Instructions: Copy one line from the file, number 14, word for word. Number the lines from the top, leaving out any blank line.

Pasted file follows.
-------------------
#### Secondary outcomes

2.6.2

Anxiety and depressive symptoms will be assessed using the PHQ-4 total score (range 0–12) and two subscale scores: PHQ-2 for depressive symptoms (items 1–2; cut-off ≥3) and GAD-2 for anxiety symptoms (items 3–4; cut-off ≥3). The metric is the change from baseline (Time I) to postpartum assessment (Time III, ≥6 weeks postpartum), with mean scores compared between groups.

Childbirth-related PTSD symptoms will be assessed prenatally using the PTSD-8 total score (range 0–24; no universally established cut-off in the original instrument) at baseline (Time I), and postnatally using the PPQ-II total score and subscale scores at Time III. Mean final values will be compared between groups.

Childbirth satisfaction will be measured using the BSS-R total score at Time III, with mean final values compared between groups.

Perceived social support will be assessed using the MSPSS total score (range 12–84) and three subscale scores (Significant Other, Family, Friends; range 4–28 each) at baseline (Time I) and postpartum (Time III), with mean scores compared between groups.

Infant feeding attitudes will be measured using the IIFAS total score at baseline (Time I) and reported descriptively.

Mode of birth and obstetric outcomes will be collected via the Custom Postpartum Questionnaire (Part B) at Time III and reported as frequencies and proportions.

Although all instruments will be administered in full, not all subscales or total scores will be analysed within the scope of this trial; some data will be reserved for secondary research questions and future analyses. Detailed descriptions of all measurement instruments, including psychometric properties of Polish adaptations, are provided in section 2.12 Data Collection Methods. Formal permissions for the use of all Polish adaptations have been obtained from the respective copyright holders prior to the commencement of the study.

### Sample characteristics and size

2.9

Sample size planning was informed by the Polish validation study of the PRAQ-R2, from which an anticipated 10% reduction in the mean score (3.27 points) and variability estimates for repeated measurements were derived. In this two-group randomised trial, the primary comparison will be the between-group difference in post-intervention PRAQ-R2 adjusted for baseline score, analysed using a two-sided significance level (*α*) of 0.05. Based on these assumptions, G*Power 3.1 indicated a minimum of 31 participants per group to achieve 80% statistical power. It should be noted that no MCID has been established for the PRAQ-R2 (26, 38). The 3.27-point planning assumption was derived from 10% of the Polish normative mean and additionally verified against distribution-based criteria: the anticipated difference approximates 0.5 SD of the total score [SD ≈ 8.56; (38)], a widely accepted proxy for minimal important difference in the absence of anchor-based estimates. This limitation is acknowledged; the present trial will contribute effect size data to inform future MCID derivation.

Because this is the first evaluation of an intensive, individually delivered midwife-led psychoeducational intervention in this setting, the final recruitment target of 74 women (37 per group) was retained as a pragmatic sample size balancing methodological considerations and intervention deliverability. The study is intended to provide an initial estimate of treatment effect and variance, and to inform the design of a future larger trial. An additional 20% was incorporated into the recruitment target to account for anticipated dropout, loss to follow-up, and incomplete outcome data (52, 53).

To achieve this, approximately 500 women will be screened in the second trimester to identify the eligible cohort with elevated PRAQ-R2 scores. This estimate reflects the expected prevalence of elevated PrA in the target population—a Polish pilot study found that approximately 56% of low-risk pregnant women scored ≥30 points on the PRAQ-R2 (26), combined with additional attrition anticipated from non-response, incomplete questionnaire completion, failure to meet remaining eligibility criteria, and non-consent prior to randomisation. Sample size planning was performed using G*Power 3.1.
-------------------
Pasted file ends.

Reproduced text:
To achieve this, approximately 500 women will be screened in the second trimester to identify the eligible cohort with elevated PRAQ-R2 scores. This estimate reflects the expected prevalence of elevated PrA in the target population—a Polish pilot study found that approximately 56% of low-risk pregnant women scored ≥30 points on the PRAQ-R2 (26), combined with additional attrition anticipated from non-response, incomplete questionnaire completion, failure to meet remaining eligibility criteria, and non-consent prior to randomisation. Sample size planning was performed using G*Power 3.1.